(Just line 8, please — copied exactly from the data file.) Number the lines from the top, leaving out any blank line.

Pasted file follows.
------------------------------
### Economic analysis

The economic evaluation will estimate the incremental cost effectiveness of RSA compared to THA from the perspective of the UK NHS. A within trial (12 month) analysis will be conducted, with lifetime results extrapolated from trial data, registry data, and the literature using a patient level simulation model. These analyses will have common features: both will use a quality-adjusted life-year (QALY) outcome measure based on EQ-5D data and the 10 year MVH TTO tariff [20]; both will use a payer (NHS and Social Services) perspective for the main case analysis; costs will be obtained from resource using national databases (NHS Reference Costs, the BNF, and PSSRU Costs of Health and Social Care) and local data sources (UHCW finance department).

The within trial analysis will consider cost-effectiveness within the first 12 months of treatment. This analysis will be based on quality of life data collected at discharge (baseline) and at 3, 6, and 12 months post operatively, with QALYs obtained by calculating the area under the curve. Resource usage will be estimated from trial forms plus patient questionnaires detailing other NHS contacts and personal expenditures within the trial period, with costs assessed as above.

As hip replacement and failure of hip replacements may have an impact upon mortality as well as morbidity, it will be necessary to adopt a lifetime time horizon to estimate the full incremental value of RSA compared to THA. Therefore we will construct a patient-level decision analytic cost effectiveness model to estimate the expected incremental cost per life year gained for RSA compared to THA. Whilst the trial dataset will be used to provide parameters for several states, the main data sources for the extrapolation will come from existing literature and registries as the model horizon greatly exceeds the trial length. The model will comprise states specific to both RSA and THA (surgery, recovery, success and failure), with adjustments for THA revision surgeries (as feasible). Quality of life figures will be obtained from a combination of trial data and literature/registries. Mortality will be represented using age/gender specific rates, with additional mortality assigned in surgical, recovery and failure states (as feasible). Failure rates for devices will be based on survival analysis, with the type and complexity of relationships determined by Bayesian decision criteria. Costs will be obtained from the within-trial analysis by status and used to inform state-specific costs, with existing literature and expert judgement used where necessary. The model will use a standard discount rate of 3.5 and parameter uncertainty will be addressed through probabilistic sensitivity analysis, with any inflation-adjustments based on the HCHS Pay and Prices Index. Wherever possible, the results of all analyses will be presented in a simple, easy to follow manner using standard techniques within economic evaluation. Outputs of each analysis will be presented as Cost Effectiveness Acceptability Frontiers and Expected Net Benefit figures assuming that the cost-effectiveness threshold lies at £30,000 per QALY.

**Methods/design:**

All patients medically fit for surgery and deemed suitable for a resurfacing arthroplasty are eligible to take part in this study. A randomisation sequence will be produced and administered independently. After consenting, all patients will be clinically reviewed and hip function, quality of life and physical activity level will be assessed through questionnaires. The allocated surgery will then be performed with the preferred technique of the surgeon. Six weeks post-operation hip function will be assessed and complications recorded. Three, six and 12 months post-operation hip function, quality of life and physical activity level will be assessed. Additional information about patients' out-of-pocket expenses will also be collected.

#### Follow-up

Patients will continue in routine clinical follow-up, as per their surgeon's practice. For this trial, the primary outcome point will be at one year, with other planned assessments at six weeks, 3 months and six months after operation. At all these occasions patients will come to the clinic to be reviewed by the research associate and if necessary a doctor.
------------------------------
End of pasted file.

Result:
Patients will continue in routine clinical follow-up, as per their surgeon's practice. For this trial, the primary outcome point will be at one year, with other planned assessments at six weeks, 3 months and six months after operation. At all these occasions patients will come to the clinic to be reviewed by the research associate and if necessary a doctor.